In matters of culture, supply creates its own demand. Give people trashy movies and teleseryes and they will watch them. There is also some form of Gresham’s Law at work in the market for cultural products: left to the free market, bad culture drives out good culture in circulation. That is why a cultural canon (determined by a community of critics and experts) is needed to ensure that the public somehow is led and helped to consume better cultural products. This works well in advanced countries through critics’ circles and awards for excellence, but in the Philippines, this system has been inchoate (mainly because majority do not read), and that it why the reading and viewing public are confused about which cultural products to patronize.
Culture should be dealt with as a “commanding heights” industry. In the 1970s, this seems to have been the case as culture was given prominence, including the building of the Cultural Center of the Philippines and other cultural infrastructure, setting up of the National Artist Awards patterned after the Russian model, holding of Metropop music festivals, requiring Original Pilipino Music (OPM) radio airplay, and the flowering of Filipino cinema, but this has waned since the 1980s and has not seen a rebirth.
Advanced countries subsidize high art even though it caters primarily—and sometimes, exclusively—to the upper class. The reason is that high art represents the highest achievement of that society and, therefore, reflects the level of achievement of the entire country. Because of this rationale, the state often subsidizes the opera, ballet, symphonies, the production of visual and plastic art, the maintenance of museums and galleries, and the sustenance of folk arts, including indigenous or traditional art. This does not imply that culture must be exclusive. On the contrary, the subsidy-giving body must make sure that recipients come from a wide swath of society, and that cultural centers, museums, and galleries have off-site cultural activities.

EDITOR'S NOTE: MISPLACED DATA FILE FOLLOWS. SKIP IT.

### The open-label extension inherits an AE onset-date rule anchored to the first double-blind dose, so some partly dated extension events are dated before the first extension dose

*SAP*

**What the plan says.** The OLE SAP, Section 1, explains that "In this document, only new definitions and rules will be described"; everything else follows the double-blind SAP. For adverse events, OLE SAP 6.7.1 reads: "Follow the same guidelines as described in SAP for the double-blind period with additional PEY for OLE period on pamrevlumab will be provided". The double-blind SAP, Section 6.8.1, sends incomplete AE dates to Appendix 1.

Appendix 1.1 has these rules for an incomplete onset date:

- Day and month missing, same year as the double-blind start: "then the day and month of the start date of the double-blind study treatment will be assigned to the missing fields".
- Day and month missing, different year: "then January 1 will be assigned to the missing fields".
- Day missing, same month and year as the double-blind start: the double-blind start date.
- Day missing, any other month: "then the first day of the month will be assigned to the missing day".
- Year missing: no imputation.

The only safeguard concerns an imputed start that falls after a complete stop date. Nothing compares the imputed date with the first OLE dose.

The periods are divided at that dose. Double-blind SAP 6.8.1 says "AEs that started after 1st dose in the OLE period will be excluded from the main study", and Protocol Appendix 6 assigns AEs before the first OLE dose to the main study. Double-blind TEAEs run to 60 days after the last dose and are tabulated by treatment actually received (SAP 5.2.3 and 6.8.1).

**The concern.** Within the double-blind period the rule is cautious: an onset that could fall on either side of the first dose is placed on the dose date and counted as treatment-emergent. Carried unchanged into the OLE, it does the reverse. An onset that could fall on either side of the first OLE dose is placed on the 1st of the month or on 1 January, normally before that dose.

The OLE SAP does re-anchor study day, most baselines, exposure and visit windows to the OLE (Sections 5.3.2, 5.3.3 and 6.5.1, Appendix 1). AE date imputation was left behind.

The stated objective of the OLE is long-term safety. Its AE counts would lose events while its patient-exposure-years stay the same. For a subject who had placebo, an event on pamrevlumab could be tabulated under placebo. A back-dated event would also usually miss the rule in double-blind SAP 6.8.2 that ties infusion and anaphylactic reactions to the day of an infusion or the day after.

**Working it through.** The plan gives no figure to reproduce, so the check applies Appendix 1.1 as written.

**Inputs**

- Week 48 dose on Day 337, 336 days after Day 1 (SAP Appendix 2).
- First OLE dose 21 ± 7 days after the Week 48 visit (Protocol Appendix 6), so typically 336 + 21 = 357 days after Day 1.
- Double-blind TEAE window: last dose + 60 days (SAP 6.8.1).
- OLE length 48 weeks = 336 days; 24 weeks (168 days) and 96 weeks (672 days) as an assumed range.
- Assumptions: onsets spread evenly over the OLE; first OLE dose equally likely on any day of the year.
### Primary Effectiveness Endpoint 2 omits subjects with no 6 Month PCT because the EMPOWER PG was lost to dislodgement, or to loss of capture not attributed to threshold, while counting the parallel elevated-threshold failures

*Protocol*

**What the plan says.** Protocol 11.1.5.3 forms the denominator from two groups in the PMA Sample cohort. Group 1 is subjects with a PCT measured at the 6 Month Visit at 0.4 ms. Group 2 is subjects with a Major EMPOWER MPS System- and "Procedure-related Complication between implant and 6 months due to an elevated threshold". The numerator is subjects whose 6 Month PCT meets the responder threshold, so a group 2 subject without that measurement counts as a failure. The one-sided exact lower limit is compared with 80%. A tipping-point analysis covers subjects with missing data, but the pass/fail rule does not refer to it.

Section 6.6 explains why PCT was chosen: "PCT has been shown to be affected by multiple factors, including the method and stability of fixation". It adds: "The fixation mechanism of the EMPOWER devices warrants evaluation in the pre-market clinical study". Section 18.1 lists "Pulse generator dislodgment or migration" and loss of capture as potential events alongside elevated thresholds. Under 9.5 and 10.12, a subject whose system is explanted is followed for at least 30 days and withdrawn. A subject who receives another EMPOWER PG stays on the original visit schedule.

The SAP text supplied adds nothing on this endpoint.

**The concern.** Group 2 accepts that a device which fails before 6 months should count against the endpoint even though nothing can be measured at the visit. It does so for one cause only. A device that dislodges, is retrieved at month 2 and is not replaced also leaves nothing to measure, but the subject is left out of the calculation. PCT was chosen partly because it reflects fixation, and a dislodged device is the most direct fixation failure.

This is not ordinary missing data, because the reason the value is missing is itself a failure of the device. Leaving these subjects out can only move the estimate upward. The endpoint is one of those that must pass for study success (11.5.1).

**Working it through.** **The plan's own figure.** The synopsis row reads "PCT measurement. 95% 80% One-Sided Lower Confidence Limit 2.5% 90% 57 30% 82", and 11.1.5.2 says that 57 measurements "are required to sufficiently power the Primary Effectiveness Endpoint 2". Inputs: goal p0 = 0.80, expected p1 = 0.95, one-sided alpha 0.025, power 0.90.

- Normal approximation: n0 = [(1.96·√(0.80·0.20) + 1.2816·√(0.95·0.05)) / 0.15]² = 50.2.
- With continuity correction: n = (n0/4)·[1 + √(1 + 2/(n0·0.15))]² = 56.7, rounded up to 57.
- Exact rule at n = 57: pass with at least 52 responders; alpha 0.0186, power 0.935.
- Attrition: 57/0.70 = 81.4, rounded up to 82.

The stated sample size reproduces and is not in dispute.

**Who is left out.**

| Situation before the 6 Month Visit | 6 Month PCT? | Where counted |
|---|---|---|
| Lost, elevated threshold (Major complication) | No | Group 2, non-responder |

Who Should Take Charge of Culture
If culture is important because it is at the core of our being, it gives us a sense of pride, it binds us together, and it also has significant economic benefits, then who should be in charge of it? I have argued that the status quo does not work; the institutions currently involved in its propagation and promotion are too isolated and fragmented, their activities are too few and too small; and their visibility is below the Presidential radar screen.
I have also argued that leaving cultural matters to the market is self-defeating because of the nature of cultural production and consumption.
This essay is a plea for the national leadership to elevate culture to a higher level of importance: that of a department, with its head having Cabinet rank. The actual organization of the department (including which government agencies it will cover) can be left for further discussion.
We sell ourselves short by undervaluing our culture. As our economy grows, so should the number and quality of our cultural productions, and this can be hastened by the creation of a Department of Culture.
The author is a retired economist having worked with the World Bank, USAID, and the Philippine Institute for Development Studies. He has written articles in health, tourism, and social policy. He lives in Quezon City and Caba, La Union.